17:30 - 19:30
It has become a commonplace to blame central banks for recurrent bubbles and financial crises, recessions, massive wealth inequality and widespread disenchantment with capitalism, and latterly for inflation. But this important new book argues that the enormous intellectual error of which central banks have been guilty sprang from the generation-long arrogance of the mainstream academic macroeconomics profession, which ignored interwar lessons and the crucial importance of intertemporal disequilibrium. The book shows why and how the intellectual error, most evident in the deliberations and actions of the US Federal Reserve from the mid-1990s onwards, set in train the global consequences which now threaten the continued existence of a capitalist society. In particular, it explains how central banks have needed the financial-sector misbehaviour they so piously castigate. While a key early figure in this Greek Tragedy was an ardent advocate of capitalism – Alan Greenspan, the revered former Federal Reserve Chairman – culpable hubris has underlain the whole structure of modern macroeconomic theory. Nemesis, the book shows, has followed ineluctably.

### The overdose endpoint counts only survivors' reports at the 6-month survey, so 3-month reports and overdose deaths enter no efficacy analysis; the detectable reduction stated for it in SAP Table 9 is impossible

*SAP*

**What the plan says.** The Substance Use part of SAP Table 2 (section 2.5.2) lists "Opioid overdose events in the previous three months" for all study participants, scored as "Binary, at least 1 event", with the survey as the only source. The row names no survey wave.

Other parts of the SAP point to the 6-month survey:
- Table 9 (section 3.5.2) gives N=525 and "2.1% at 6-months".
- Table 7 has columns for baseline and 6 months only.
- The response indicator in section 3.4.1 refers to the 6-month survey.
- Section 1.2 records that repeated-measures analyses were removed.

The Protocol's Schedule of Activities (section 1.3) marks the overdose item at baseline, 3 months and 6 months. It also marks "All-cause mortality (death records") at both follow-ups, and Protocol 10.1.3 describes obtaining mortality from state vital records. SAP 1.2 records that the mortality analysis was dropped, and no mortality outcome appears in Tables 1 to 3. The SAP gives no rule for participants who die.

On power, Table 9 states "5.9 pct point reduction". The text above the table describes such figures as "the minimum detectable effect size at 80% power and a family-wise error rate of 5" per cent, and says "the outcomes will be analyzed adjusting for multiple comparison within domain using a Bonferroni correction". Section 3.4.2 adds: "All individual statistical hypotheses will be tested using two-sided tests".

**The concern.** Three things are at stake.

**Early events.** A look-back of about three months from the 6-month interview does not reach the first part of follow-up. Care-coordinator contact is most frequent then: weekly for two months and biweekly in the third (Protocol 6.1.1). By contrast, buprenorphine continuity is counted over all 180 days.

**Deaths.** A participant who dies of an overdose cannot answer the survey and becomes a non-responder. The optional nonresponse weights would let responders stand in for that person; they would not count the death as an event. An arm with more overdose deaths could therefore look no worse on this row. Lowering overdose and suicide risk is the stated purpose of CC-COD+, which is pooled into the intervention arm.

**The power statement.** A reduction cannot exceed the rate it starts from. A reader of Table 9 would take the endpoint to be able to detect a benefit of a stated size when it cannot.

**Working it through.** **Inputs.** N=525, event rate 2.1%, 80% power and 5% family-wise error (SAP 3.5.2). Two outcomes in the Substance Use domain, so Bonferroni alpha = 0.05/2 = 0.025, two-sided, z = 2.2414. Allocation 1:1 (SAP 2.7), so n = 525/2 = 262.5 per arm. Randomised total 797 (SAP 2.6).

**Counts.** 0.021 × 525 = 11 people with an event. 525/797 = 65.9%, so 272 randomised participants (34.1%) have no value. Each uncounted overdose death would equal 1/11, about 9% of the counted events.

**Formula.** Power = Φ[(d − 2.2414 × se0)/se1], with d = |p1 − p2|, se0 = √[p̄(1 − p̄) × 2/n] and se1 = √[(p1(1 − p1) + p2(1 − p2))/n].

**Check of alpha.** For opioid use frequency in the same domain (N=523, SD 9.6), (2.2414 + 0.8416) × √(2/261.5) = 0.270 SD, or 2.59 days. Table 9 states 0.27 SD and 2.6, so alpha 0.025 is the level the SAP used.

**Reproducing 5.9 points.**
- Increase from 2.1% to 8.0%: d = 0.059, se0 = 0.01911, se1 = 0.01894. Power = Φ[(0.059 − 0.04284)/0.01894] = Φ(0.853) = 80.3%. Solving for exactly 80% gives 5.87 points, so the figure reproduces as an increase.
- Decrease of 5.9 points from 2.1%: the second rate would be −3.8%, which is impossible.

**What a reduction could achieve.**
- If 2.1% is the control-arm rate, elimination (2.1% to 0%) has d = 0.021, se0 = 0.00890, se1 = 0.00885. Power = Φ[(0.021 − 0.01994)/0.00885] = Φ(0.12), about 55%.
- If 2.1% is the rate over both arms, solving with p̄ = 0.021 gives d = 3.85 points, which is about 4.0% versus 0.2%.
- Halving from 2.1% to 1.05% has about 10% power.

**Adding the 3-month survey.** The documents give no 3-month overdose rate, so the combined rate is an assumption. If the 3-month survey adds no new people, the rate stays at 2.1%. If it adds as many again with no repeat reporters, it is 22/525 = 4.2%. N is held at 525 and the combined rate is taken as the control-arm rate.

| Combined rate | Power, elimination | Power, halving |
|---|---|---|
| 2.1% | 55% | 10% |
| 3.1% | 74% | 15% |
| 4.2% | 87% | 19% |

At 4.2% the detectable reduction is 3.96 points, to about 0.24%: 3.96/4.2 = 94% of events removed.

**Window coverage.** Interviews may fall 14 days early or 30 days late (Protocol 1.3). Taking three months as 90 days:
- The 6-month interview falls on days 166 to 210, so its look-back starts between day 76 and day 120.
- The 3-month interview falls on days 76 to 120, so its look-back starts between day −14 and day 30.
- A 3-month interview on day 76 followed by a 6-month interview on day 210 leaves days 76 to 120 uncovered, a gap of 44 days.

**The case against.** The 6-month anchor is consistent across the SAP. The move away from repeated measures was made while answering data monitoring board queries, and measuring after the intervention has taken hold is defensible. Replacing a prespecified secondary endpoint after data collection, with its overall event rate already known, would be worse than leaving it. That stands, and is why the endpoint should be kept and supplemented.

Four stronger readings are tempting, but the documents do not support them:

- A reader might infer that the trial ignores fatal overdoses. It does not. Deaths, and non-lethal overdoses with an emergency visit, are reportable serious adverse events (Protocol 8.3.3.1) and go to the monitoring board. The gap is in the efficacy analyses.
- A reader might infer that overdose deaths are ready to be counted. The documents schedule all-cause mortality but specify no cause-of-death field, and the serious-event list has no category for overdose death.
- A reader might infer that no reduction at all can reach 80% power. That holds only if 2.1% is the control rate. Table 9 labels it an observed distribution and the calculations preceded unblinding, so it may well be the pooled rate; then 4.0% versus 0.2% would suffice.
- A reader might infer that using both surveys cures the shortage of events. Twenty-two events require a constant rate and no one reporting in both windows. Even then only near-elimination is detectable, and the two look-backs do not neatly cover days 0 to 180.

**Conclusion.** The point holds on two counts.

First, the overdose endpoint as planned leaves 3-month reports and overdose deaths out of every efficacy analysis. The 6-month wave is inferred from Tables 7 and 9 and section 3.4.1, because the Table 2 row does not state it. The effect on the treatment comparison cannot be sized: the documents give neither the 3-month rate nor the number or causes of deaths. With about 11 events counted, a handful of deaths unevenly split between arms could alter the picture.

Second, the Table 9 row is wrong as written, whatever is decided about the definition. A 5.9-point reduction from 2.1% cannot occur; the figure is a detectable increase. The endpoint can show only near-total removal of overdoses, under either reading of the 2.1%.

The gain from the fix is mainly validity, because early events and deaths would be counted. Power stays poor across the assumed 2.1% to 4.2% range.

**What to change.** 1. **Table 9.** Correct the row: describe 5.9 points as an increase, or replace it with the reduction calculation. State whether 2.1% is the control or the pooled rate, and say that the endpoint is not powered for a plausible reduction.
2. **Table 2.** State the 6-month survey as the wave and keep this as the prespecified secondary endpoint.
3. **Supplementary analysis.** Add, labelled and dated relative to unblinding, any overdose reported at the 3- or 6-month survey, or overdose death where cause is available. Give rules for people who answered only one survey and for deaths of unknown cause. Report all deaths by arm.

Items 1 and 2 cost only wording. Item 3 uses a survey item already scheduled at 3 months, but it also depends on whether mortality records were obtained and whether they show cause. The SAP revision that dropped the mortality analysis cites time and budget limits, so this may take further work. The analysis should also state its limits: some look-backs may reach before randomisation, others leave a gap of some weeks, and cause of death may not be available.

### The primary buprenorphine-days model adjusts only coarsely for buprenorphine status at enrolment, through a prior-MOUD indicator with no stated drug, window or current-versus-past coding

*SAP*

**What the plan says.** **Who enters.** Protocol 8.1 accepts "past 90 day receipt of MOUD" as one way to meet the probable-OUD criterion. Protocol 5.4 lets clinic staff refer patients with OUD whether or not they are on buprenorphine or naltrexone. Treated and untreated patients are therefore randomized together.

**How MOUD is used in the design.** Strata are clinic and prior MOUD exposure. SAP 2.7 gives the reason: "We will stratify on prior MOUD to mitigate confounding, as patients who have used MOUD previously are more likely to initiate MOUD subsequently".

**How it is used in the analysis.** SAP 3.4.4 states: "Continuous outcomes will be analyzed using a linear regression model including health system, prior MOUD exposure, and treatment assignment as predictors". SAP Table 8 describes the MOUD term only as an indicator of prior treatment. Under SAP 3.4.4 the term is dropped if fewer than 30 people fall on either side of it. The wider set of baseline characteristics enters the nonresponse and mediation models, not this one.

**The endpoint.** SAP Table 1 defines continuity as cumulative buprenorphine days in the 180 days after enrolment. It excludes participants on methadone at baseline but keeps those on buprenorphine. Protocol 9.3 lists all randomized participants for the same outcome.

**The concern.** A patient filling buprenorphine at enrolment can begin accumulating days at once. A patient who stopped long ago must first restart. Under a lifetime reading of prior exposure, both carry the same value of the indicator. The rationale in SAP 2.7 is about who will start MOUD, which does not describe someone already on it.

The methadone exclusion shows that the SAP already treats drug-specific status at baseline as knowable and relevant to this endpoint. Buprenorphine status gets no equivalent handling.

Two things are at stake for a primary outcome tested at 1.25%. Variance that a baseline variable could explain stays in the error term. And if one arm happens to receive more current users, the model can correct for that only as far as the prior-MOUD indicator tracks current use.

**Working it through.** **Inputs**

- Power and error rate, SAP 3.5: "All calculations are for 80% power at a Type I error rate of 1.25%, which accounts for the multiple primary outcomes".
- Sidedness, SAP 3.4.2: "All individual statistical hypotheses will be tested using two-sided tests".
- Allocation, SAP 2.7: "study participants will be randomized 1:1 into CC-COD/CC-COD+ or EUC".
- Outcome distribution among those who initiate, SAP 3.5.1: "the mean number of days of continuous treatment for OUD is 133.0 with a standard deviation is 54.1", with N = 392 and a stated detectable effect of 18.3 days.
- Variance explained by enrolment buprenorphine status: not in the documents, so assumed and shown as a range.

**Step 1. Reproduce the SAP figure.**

Bernard Connolly is a renowned British economist and author of the international best-selling book on monetary matters, The Rotten Heart of Europe. A consultant to wealth managers, he is highly respected by central bankers, policy-makers and financial-market participants, who appreciate his depth of highly original theoretical understanding and his ability to apply that theory successfully to the real world. He has published articles in the financial and general press throughout the world.
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